Singapore will not take sides in geopolitical conflicts and will instead take positions that support the rule of law, the country’s Education Minister Chan Chun Sing said in his keynote speech at the Morgan Stanley Asia Pacific Summit in Singapore on Wednesday.
Any kind of fracturing would leave individual countries “uplifted” and suffer economically, he said, adding that the world must be interdependent despite the pressure to break up.
“With interdependence comes risk, but a fragmented world with less interdependence, where people and leading countries believe they can increase their security and indirectly exacerbate another country’s insecurity, will not be a win-win situation,” Chan said.
“Global businesses have a voice and their voice needs to be heard. You want an integrated world, not a fragmented world,” said Singapore’s Education Minister Chan Chun Sing (pictured here in 2019).
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“It is important to remember that a more interdependent world is a safer world, but today, due to pressures, domestically and globally, there is a temptation to think that if the world is fragmented into two different factions, each is a different faction. Be safe.”
If fragmentation continues, Chan said, countries and companies will at best underperform, “instead … enjoying the rapid growth of the past 50 years based on a globally integrated system.”
When Russia moved into Ukraine in recent months, we opposed it. People ask, is this a pro-US move? Or is it an anti-Russian or anti-Chinese move? Either way.
Chan Chun Singh
Singapore Minister of Education
Now, the rules-based international security system and trade order are once again “under strain” and “cannot be taken for granted,” he said, citing the example of the Cold War.
He cited Russia’s war in Ukraine and the World Trade Organization dispute settlement crisis as some of the cracks in the system.
Speaking directly to business leaders and investors at the investment conference, Chan called for global integration.
“Global businesses have a voice and their voice needs to be heard, you want an integrated world, not a fragmented world,” Chan said.
Singapore can also play its part by bridging and “operating the gap” across the fracturing blocs, he said.
“We believe there is a premium on communication, stability, progressiveness, solidarity and trust,” Chan added.
The breakdown is starting to wear on the stability of the global economy, Morgan Stanley Investment Management said in a separate note on Wednesday.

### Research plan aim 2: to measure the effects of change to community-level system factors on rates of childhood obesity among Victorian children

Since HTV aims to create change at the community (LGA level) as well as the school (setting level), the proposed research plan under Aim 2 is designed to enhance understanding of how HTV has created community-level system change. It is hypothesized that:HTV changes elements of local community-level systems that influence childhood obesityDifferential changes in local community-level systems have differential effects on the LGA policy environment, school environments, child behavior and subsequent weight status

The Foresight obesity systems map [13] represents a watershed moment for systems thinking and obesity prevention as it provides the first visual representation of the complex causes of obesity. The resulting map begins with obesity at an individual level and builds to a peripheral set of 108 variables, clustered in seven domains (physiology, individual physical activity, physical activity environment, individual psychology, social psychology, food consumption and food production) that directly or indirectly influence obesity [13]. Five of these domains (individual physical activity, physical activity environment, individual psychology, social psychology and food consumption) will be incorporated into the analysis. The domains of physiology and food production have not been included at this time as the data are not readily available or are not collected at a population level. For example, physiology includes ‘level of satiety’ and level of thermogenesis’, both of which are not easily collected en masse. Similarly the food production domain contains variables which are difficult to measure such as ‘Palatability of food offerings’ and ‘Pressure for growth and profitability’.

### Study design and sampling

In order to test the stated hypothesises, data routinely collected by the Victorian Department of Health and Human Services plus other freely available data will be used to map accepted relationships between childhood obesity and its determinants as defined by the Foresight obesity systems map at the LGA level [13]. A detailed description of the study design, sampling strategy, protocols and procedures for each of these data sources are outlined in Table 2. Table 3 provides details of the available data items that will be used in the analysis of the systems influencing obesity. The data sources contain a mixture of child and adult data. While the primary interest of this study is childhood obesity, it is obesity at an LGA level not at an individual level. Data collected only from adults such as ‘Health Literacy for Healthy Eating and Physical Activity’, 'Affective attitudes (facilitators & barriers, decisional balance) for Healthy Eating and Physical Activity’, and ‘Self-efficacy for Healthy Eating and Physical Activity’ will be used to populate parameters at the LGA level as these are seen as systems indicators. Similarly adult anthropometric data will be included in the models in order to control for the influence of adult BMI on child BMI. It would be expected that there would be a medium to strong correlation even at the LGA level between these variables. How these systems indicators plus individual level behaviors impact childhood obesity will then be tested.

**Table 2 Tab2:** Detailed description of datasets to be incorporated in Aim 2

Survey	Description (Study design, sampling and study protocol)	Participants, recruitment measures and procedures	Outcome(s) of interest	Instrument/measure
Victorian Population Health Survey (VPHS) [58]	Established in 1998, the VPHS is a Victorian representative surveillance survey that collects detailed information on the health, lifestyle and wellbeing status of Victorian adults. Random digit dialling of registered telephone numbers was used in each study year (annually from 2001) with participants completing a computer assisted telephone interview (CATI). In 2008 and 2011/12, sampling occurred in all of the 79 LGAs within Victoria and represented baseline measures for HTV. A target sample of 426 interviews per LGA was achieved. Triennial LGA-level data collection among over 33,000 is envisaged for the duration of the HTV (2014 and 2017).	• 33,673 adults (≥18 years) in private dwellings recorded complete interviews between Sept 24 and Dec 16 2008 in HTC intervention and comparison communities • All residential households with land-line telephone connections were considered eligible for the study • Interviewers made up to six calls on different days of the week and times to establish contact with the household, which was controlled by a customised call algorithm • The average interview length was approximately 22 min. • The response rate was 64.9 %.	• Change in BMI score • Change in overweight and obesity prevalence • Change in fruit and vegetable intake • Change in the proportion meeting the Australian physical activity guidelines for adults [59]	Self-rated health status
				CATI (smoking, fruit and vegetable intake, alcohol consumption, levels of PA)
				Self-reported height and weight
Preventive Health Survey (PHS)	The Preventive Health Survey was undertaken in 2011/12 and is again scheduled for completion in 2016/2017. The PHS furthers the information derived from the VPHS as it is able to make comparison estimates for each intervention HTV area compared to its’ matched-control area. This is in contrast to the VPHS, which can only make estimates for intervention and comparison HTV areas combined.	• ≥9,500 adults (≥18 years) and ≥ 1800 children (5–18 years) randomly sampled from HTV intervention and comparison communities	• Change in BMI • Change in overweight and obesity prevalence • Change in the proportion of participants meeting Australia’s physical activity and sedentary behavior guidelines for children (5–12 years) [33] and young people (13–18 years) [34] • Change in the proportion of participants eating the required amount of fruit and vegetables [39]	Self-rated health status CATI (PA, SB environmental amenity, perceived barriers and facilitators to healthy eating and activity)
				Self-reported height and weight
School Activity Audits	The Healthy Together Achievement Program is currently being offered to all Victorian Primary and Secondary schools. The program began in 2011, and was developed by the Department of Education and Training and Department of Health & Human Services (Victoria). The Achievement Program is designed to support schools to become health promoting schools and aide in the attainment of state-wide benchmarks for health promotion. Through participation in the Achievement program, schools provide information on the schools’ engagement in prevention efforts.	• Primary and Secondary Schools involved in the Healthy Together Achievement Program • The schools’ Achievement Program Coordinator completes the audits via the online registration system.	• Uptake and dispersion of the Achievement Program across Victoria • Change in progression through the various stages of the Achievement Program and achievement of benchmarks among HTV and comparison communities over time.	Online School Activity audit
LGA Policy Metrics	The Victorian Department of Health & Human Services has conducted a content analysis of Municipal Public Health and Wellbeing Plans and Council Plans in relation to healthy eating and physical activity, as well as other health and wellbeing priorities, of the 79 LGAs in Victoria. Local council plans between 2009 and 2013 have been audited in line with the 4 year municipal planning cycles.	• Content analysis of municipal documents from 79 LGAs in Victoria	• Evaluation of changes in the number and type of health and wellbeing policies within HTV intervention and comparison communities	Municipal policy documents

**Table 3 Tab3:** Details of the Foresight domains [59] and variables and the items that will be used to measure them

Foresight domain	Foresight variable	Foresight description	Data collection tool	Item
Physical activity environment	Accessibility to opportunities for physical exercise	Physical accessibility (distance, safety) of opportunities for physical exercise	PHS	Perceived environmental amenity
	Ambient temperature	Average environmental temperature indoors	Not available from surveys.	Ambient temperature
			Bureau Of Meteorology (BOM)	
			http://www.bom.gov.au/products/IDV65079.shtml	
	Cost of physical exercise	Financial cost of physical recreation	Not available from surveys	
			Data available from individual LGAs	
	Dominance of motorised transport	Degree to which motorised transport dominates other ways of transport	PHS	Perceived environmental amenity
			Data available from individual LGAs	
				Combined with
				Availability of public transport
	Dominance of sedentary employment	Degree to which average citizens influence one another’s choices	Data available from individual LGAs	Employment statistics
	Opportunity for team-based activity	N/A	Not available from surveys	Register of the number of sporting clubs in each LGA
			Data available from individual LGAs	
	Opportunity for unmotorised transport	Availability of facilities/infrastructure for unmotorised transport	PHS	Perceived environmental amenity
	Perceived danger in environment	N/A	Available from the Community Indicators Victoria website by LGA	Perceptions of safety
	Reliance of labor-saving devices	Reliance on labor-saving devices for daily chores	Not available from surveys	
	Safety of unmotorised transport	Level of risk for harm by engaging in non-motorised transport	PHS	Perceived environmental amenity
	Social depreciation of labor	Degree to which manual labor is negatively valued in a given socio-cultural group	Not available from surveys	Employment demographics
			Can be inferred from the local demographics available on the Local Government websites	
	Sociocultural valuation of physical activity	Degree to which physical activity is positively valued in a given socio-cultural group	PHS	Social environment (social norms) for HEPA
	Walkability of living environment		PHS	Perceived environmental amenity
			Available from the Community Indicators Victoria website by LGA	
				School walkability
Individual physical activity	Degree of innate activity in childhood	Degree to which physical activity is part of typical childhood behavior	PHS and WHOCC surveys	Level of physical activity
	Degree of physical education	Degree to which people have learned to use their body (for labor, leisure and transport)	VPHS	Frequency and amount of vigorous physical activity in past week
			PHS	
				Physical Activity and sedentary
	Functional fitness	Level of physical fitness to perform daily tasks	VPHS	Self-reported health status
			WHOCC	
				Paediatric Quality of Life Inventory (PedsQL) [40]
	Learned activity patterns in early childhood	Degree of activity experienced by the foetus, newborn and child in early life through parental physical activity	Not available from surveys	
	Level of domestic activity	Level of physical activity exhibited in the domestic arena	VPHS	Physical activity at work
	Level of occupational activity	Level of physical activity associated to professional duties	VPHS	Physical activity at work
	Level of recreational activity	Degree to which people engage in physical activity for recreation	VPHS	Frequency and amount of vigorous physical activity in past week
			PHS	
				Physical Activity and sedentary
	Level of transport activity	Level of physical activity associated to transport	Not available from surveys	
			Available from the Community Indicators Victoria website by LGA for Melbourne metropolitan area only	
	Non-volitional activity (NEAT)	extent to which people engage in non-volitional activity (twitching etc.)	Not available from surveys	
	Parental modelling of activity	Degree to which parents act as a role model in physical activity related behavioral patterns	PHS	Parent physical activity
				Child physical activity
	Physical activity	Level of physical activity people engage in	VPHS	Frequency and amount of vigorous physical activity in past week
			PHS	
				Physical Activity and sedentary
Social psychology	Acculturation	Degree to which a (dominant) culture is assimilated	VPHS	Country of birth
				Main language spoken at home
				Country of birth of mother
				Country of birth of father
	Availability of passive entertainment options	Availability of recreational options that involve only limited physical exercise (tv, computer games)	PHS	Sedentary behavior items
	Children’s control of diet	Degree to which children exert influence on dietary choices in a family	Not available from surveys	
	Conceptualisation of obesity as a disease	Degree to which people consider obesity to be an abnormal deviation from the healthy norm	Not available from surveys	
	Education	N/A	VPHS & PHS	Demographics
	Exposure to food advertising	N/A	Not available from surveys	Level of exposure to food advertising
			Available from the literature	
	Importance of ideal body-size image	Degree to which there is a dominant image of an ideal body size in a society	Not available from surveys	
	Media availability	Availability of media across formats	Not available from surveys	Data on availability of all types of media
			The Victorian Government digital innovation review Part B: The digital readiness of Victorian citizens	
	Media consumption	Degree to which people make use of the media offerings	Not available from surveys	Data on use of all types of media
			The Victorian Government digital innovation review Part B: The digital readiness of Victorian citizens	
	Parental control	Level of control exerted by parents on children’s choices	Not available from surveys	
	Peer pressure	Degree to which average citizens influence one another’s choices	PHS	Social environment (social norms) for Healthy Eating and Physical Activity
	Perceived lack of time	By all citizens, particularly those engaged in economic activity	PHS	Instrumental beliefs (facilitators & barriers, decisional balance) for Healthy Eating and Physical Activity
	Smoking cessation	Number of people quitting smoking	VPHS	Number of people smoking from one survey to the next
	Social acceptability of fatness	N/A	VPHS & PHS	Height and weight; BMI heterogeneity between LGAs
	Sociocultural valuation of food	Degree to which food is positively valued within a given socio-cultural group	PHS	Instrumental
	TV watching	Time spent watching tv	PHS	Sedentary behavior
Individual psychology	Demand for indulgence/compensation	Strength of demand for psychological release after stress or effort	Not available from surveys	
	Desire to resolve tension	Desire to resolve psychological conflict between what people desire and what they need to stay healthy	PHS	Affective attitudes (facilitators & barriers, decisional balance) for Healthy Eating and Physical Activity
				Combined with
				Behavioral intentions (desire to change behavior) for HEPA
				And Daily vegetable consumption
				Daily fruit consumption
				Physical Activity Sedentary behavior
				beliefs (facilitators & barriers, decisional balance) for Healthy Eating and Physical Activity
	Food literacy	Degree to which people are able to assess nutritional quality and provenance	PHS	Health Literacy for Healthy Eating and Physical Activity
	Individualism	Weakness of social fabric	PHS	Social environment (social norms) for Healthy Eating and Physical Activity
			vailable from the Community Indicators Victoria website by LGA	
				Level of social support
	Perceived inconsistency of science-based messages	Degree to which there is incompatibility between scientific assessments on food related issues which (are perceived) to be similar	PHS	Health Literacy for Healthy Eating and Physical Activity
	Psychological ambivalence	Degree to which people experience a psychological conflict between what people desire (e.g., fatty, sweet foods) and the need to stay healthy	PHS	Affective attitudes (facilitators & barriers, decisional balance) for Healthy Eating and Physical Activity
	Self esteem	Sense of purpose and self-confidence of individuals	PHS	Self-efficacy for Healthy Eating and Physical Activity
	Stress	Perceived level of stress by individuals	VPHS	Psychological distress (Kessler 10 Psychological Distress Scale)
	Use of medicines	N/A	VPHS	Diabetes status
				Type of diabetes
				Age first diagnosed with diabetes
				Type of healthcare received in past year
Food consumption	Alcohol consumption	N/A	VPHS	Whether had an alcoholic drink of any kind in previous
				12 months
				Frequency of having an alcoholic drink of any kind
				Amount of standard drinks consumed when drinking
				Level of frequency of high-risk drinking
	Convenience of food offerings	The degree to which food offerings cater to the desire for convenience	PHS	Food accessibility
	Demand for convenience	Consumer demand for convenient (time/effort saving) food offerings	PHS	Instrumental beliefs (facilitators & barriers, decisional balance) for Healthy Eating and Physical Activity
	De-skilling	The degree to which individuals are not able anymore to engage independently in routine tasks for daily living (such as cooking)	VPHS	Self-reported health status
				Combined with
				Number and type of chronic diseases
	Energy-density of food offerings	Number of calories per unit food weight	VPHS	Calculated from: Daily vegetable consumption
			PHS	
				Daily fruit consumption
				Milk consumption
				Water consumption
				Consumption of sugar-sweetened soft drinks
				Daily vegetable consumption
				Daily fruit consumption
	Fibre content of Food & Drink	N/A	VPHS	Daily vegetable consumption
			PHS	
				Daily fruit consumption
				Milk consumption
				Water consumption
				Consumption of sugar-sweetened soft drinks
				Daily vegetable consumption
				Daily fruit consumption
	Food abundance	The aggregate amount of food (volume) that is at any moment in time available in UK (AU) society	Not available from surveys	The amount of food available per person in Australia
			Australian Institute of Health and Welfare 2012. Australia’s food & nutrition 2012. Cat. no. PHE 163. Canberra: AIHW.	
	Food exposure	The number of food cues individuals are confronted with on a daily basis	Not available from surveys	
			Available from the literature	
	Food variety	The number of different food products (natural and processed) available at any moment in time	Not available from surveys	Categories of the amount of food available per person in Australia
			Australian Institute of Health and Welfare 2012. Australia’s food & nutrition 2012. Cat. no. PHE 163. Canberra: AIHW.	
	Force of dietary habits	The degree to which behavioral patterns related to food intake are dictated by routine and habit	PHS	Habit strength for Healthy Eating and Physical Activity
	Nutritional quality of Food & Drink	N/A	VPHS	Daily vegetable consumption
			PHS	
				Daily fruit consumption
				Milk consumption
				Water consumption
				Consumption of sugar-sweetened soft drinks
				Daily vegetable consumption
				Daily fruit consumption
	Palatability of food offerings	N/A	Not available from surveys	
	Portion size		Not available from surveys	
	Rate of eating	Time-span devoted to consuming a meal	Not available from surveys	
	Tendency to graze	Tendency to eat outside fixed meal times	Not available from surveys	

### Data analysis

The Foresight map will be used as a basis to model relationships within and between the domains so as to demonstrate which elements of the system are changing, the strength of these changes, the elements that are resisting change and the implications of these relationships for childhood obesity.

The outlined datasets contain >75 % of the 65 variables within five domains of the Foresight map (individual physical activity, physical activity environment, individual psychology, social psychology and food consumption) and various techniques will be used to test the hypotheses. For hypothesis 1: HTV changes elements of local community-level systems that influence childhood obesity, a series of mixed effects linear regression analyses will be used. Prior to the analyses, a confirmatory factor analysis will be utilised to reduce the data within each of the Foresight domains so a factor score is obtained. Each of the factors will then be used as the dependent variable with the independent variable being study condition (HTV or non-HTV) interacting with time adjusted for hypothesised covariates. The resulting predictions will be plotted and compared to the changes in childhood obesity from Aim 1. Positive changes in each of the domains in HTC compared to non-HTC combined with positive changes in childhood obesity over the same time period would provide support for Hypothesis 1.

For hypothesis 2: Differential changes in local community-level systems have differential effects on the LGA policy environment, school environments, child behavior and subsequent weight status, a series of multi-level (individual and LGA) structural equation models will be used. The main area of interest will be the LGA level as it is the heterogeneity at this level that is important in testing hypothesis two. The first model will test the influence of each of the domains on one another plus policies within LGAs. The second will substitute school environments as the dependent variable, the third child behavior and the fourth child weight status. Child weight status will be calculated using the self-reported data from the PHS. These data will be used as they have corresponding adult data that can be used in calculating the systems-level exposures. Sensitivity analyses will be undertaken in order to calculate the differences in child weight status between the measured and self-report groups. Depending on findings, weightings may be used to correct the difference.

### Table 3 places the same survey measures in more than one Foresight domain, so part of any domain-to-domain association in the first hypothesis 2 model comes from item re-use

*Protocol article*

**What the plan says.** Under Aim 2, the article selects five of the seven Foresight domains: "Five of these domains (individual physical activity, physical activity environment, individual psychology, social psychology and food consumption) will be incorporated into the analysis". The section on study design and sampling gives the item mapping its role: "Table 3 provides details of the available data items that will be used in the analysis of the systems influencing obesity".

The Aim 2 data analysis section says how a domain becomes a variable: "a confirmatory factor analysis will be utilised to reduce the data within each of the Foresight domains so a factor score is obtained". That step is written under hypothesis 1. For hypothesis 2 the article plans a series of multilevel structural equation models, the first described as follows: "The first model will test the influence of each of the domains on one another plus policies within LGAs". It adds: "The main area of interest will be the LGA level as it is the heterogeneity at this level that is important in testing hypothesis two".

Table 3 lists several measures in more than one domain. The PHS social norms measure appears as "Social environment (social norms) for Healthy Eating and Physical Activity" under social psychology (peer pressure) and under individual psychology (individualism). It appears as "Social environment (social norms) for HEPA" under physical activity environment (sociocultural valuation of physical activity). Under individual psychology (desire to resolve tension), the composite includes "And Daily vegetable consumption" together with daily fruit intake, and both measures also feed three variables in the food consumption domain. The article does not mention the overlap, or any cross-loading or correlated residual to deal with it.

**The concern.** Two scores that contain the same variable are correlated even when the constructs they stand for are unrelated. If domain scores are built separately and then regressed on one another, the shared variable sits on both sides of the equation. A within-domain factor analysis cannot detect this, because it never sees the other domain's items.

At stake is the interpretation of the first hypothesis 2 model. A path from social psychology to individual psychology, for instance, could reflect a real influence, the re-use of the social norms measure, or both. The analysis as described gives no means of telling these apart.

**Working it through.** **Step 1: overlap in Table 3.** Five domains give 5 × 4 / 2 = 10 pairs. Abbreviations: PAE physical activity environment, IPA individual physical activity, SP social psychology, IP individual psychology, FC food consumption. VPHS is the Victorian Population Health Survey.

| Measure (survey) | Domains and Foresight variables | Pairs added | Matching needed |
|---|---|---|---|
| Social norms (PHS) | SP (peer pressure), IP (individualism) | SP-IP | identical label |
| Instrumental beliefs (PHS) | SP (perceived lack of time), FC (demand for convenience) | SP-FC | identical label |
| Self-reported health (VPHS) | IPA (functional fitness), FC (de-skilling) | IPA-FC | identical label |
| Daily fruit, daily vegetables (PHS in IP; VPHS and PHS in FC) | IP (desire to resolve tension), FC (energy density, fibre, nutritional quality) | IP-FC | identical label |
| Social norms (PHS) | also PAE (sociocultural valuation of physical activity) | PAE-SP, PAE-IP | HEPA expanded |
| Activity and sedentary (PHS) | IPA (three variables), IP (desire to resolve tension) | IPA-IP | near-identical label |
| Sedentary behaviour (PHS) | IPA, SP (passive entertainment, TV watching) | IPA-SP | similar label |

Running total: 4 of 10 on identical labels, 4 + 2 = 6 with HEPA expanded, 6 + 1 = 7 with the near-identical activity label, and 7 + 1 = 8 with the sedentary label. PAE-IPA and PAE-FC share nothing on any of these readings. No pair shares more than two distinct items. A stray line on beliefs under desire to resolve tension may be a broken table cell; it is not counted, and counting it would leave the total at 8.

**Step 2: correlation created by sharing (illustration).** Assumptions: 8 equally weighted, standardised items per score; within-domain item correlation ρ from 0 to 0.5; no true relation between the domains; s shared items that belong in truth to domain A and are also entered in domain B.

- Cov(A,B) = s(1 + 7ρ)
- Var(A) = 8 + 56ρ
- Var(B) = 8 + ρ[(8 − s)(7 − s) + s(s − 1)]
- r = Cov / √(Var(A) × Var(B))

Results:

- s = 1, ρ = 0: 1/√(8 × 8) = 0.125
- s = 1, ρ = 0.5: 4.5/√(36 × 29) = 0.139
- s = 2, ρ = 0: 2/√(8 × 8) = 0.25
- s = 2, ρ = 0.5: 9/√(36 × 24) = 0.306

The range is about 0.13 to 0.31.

Deglobalization and the breakdown of supply chains, for example, are fueling inflation, said Andrew Harmstone, senior portfolio manager at the firm.
“World trade as a percentage of GDP has been rising very rapidly in the past, which has contributed to very low inflation. But the trend of reinvention is reducing trade,” he said.
According to the Hinrich Foundation, while terms such as “friend-shoring” have been added to the US trade policy lexicon and those of other countries such as Japan, little has been revealed about their meaning.
“If governments want to intervene in supply chains, they should be better aware of the risks than firms. But it is unclear what market failure friend-shoring policies will correct without further fragmenting the world trading system.” Halit Harput, author of the Hinrich Report, said.
Small country’s ‘best guarantee’ of survival
Singapore refrains from taking sides but it will take consistent positions, Chan said.
“When Russia moved into Ukraine in recent months, we objected to it. People ask, is this a pro-US move? Or is it an anti-Russia or anti-China move? Or not. When the US moves into Grenada, we, when we move into Afghanistan, we object,” Chan said.
“We believe that the rule of law, especially on the international front, is the best hope for the survival of a small country.”
“And I suggest that applies not only to Singapore, but to every country in ASEAN.”
While positive words were exchanged between US President Joe Biden and Chinese President Xi Jinping on the sidelines of the Group of 20 meeting on Monday, Chan said, it was important to watch for follow-up actions.